Type of Document Dissertation Author Liverman, Milton R. Author's Email Address email@example.com URN etd-6997-101315 Title A History of Nansemond Collegiate Institute From 1890 to 1939 Degree Doctor of Education Department Educational Leadership and Policy Studies Advisory Committee
Advisor Name Title Carlton, Patrick W. Parson, Stephen R. Penn, Michaele P. Richards, Robert R. Committee Chair Keywords
Date of Defense 1997-05-27 Availability unrestricted Abstract
A HISTORY OF NANSEMOND COLLEGIATE INSTITUTE FROM 1890 TO 1939
Milton R. Liverman
The goal of this effort was to write the definitive history of a high school for Blacks in Nansemond County.
The destruction of school records in the fires that eventually led to the closing of the school made that task difficult. While attempting the historical research, however, two factors were found which still make the effort worthwhile. First, there was a definite sense of pride found in all who had been associated with the Nansemond Collegiate Institute. This pride gave one the sense that attending Nansemond Collegiate Institute was almost as much an expression of freedom as it was an effort to secure an education. The second factor was the determination of the need for Nansemond Collegiate Institute based on the disparities in services offered to Blacks when compared to Whites in the public school setting.
Public education in Suffolk and Nansemond County, Virginia had its beginnings in 1871 when the first school boards were appointed for those localities. Nineteen years later, there still existed no secondary educational opportunities for the Blacks of Nansemond County. In order to address this lack, Blacks in the county pooled their resources and started their own school, Nansemond Collegiate Institute.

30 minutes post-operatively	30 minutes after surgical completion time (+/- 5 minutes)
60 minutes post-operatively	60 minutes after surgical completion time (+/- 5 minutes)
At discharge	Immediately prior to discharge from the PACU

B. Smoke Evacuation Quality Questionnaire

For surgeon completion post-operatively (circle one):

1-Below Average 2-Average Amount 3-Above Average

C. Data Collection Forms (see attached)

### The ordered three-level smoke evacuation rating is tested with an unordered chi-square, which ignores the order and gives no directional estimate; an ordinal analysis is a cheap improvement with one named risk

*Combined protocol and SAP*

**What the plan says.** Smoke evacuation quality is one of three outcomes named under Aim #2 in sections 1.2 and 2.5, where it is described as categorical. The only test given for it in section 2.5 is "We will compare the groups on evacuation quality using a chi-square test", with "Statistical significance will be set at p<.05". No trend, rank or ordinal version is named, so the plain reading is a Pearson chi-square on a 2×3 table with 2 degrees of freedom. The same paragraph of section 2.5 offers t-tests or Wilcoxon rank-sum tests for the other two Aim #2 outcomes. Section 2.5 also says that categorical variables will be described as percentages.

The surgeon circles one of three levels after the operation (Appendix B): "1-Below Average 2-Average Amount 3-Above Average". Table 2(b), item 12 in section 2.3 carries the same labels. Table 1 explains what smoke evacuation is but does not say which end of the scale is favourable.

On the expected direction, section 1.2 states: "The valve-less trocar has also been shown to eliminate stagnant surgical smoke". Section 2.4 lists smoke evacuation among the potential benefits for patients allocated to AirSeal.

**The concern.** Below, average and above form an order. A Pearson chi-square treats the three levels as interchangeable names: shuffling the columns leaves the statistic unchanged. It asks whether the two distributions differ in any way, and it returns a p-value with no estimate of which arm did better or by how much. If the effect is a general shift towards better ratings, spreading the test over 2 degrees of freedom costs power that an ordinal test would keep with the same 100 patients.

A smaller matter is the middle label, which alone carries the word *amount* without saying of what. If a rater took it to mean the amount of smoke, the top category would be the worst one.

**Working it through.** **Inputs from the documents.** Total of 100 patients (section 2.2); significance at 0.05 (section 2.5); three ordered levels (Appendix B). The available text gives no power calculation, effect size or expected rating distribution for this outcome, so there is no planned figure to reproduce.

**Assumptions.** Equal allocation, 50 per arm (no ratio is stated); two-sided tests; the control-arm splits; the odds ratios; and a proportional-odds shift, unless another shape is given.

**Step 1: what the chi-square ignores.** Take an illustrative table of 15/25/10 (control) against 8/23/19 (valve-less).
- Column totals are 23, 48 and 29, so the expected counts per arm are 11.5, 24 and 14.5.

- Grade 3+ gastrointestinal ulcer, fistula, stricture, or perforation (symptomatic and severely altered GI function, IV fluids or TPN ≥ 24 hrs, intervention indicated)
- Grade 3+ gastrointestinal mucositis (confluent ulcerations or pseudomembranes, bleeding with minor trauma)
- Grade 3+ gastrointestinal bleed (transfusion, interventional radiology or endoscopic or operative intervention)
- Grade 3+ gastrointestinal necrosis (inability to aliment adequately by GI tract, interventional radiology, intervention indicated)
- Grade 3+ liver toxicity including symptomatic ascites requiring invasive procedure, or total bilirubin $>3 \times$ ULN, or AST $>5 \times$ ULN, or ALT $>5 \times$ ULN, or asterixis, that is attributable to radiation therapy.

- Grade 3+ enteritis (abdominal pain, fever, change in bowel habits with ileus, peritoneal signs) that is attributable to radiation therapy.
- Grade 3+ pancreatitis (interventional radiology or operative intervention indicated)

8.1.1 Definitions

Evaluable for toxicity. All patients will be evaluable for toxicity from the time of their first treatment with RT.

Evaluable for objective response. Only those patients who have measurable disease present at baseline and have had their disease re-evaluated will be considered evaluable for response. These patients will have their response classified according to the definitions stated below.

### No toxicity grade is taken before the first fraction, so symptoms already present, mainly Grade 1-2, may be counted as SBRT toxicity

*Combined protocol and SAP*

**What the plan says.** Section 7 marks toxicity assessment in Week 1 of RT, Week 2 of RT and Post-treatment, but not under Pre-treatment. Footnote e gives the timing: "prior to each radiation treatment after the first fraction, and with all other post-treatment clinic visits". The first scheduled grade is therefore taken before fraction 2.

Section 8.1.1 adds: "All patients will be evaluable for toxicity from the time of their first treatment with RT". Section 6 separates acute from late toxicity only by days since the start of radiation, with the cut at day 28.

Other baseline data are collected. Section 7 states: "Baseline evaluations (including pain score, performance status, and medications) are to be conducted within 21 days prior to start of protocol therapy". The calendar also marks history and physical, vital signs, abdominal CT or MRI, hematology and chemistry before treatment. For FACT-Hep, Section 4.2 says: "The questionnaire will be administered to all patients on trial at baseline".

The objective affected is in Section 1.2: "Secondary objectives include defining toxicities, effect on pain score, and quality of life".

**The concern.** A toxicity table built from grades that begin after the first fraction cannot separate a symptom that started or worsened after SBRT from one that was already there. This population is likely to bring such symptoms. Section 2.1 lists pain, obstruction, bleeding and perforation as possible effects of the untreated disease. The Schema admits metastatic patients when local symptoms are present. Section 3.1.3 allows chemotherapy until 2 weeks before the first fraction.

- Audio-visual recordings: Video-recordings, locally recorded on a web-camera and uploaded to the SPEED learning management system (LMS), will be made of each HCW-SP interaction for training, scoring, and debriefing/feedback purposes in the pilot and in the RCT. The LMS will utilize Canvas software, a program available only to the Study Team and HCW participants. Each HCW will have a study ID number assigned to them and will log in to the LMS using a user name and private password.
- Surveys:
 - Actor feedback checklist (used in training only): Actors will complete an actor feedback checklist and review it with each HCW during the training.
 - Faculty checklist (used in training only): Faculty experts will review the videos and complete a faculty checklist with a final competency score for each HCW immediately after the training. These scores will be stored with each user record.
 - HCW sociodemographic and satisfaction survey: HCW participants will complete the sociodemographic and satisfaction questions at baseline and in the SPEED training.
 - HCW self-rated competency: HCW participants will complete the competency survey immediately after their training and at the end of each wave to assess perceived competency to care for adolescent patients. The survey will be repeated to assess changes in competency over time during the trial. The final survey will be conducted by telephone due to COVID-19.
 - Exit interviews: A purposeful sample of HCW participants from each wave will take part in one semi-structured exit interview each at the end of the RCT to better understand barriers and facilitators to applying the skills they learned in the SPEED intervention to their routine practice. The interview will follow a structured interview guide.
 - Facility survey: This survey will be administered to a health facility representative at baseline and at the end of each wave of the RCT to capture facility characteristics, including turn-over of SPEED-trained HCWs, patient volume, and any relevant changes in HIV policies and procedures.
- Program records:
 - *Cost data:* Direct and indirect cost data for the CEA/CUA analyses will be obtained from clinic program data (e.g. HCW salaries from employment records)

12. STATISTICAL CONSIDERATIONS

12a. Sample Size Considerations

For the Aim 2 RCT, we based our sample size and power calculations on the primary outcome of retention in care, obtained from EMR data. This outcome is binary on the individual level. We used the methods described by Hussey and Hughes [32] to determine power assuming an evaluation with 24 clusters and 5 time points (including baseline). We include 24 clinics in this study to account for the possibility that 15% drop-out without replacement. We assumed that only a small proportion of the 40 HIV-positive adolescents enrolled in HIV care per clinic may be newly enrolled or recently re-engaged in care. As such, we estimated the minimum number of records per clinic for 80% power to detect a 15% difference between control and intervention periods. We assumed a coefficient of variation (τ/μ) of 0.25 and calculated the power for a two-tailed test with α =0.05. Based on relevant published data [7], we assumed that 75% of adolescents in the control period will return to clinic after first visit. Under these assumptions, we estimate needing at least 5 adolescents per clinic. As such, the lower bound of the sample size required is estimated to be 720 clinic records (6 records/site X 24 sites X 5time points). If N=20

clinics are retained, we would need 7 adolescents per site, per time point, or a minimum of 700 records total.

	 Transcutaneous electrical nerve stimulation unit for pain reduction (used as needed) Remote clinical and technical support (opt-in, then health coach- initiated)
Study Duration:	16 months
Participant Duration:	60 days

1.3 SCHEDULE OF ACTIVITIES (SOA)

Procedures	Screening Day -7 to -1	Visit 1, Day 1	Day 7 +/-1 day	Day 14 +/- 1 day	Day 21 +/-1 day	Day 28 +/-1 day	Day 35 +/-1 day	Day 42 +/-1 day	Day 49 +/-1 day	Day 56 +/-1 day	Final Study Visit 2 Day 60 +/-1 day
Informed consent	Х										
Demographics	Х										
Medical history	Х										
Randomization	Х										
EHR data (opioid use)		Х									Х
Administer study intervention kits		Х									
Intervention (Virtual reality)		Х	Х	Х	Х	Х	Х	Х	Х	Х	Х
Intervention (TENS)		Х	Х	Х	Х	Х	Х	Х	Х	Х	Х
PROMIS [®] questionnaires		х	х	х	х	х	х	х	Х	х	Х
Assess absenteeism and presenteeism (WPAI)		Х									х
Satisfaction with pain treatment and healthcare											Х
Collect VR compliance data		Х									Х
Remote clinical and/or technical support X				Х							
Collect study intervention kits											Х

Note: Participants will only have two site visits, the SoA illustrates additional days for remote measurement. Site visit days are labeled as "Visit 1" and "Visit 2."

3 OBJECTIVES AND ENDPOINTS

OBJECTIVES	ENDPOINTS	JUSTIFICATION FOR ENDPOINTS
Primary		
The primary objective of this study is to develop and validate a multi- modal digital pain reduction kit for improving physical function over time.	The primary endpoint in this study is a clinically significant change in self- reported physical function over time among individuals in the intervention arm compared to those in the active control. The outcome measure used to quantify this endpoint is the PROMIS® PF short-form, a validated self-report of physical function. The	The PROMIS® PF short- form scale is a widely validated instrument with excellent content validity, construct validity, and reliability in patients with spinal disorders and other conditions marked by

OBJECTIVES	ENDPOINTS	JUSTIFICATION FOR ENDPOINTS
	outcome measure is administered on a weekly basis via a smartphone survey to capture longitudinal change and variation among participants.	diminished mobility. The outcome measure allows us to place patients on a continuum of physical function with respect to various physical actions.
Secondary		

Founded in 1890, Nansemond Collegiate Institute provided for the elementary and secondary educational needs of Black youth in Nansemond County, Virginia for nearly fifty years. This school was a case study of local control and self-help. The school maintained a classical educational curriculum during the time when the Hampton Industrial Education model was being touted as the preferred model of education for Blacks.
Under the leadership of five principals, four of whom were ministers, the Institute demonstrated the power of a community to control its own destiny. The Institute's supporters raised the funds needed to establish and run the school. It struggled for many years with funding and curriculum issues. The school's last principal, Mr. William Huskerson, arrived in 1926. He made several advances in terms of funding and building. His tenure, however, began just one year before the county established its first public high school for Blacks. This competition and a series of "suspicious" fires ultimately led to the close of the Nansemond Collegiate Institute. This closing did not occur before the Institute had opened possibilities for many Blacks who might not otherwise have had varied career choices. By having existed, Nansemond Collegiate Institute had a lasting impact on the lives of many Blacks of Nansemond County.
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